September 23, 2020, 21:19

UK Gov’t Launches Picture Contest to Celebrate 70 Years of British-Israeli Diplomatic Relations

UK Gov’t Launches Picture Contest to Celebrate 70 Years of British-Israeli Diplomatic Relations

The UK has launched a competition to promote friendly ties between the two nations seven decades after diplomatic ties were established.

The UK government will commemorate 70 years of diplomatic ties with Israel via a picture competition, the British Embassy in Tel Aviv announced on Wednesday.

Those entering the competition can send original images symbolising the relationship by 22 May at 12:00 Israel Time in a chance to win prizes.

The embassy tweeted: “The embassy is marking 70 years of diplomatic relations with Israel in a cool competition in our exchange that will also engage your children for at least fifteen minutes. And there are equal rewards.”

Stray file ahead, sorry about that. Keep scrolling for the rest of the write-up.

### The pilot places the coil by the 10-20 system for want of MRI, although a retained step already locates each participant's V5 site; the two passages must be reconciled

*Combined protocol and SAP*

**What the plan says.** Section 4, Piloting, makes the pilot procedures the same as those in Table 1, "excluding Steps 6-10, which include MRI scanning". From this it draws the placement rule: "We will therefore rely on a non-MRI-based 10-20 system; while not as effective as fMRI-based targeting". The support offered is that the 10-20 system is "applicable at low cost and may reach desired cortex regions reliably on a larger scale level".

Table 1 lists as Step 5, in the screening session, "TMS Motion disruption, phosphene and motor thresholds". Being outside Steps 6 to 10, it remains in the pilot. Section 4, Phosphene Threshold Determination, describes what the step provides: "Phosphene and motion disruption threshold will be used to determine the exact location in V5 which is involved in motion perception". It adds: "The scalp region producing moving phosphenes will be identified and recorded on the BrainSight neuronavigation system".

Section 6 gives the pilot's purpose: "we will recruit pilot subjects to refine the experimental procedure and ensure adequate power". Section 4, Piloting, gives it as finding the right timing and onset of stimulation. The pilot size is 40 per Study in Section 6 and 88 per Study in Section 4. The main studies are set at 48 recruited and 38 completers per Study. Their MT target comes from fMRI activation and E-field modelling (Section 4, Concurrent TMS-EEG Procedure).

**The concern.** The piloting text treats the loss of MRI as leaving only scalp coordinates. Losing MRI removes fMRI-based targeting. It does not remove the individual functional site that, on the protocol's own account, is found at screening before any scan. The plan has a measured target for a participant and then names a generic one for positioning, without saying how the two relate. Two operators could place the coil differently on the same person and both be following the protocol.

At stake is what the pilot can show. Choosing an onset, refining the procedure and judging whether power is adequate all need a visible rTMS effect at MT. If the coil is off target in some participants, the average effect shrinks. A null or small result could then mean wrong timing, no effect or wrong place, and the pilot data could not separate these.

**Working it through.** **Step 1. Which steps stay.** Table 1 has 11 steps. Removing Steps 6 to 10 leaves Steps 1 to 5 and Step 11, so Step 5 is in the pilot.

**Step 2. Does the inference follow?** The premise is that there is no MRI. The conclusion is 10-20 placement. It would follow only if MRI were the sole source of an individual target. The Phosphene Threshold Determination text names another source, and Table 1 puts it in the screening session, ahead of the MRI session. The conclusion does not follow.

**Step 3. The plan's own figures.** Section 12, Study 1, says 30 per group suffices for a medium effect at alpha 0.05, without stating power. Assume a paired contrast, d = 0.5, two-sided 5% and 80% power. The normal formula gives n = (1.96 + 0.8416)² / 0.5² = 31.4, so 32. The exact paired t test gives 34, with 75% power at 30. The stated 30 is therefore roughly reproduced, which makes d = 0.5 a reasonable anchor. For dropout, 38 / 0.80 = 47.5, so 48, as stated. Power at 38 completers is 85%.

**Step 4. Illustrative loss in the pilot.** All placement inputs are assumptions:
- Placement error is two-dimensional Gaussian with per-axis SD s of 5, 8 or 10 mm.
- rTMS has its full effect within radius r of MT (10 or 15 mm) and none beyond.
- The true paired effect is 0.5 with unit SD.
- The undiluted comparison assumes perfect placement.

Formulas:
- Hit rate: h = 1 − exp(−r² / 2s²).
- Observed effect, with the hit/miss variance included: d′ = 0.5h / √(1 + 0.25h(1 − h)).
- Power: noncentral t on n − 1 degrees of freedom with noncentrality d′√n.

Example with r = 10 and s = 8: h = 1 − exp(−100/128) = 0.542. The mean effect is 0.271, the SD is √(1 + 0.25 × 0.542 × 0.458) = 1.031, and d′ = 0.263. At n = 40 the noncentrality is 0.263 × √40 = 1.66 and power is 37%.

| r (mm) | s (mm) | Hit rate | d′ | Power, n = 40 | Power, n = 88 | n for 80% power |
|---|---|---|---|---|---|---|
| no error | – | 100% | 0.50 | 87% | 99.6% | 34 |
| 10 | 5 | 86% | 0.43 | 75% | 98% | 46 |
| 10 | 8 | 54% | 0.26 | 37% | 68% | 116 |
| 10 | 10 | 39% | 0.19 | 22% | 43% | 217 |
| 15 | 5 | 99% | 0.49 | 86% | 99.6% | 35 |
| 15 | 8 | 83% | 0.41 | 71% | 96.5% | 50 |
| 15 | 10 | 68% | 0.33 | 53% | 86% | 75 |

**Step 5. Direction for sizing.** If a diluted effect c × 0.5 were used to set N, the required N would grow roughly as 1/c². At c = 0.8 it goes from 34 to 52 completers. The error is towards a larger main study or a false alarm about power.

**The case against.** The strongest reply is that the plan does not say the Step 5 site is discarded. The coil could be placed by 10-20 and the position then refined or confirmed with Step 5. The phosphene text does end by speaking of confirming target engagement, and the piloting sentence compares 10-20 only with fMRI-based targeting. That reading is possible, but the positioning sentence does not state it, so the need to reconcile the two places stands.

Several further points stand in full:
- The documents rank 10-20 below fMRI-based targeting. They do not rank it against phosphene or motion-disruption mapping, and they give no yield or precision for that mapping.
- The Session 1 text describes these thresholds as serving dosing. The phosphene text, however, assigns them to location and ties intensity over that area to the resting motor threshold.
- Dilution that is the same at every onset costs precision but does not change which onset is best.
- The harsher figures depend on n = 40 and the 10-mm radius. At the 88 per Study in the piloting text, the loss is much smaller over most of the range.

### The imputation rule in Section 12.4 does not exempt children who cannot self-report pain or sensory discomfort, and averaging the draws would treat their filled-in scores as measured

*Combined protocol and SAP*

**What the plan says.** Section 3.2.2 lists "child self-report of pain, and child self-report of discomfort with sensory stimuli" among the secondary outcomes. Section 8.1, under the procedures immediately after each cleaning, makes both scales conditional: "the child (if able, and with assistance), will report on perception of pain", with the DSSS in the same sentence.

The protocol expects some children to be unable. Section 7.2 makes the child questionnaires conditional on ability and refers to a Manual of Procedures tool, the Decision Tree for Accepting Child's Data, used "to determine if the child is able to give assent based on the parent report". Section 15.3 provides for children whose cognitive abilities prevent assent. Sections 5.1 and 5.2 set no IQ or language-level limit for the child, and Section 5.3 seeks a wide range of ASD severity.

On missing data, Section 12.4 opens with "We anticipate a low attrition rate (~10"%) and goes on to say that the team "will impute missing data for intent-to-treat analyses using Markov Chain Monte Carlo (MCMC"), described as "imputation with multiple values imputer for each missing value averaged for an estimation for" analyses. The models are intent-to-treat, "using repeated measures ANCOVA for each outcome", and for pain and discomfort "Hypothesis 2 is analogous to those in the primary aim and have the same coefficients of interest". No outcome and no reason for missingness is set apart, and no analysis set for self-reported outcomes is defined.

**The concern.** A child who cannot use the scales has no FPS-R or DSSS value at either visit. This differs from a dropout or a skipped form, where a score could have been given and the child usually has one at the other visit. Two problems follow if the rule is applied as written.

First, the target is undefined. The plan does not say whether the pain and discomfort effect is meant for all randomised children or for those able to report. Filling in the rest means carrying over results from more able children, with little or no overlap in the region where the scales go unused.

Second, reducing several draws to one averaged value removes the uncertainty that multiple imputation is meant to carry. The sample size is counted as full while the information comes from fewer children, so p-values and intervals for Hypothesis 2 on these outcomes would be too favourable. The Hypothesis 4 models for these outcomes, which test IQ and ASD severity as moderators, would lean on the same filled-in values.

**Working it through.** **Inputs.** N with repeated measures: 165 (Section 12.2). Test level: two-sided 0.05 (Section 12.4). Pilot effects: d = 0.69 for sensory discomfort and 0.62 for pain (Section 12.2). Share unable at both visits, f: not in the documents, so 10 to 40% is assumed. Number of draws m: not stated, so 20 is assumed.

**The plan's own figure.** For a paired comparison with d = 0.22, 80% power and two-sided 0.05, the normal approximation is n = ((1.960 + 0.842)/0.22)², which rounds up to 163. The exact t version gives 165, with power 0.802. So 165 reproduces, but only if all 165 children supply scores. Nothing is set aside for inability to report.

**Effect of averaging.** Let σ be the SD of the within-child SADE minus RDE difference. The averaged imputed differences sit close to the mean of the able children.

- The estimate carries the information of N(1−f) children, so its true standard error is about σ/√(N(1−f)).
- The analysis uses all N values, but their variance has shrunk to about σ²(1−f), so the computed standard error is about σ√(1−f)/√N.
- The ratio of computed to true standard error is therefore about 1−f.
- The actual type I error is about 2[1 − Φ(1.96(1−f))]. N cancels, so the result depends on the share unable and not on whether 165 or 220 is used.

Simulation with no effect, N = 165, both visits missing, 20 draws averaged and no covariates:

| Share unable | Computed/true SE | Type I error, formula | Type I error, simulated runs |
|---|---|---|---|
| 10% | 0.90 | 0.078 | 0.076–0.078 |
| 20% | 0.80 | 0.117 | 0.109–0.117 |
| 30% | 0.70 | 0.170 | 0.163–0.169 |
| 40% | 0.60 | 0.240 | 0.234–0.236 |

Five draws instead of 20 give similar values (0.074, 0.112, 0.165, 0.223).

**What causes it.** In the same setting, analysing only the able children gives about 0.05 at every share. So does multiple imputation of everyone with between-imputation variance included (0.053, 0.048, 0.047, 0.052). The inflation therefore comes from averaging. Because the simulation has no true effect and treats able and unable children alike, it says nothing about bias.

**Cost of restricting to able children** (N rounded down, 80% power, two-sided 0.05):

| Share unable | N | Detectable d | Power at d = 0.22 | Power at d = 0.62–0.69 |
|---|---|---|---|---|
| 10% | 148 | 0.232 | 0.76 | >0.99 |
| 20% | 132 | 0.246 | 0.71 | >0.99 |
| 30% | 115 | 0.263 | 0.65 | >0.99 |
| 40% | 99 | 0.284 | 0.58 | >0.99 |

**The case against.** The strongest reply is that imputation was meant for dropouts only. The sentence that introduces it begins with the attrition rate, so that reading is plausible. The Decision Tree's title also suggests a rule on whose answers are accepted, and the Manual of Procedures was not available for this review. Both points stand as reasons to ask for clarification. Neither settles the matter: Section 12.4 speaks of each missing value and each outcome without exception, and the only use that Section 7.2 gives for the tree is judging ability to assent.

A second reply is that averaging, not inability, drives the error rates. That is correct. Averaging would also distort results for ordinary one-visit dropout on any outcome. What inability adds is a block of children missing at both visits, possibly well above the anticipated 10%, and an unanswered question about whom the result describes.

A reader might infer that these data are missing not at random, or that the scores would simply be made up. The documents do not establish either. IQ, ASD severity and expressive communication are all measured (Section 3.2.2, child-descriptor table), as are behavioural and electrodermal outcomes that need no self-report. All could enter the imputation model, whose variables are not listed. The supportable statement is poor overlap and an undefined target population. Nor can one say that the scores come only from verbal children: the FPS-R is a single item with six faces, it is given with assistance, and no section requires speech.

Participants can share photos on Instagram or Facebook, and UK ambassador to Israel Neil Wigan will choose the winning pictures, the embassy wrote.

First place will receive a Fuji Instax Mini instant development camera and a chance to change the website’s cover photo to the winning image, with second place receiving a JBL portable speaker.

“Much changes over a 70 year period but some things do not change. We will continue to cherish our friendship with Israel, stand united in the struggle against the insidious forces of hate and antisemitism and work towards an even brighter and better future for us all. Here’s to the next 70 years! Am Yisrael Chai”, UK Middle East minister James Cleverly wrote in an article this week.

The Israel-UK partnership had brought “tangible benefits to both our democracies”, Israeli Ambassador HE Mark Regev said in a statement.

“We can be confident it will continue to do so in the seven decades to come”, he added.

The UK recognised the Israeli state in 1950, with the latter opening its first embassy in novelist and illustrator William Makepeace Thackeray’s former home in 1952, where it remains, the CFI wrote.

Tory foreign secretary, Sir Harold Nutting, was the first UK politician to visit the state and Israel’s first prime minister, David Ben-Gurion, boosted ties with former UK prime minister Winston Churchill during a visit to London in 1961.

Sourse: sputniknews.com

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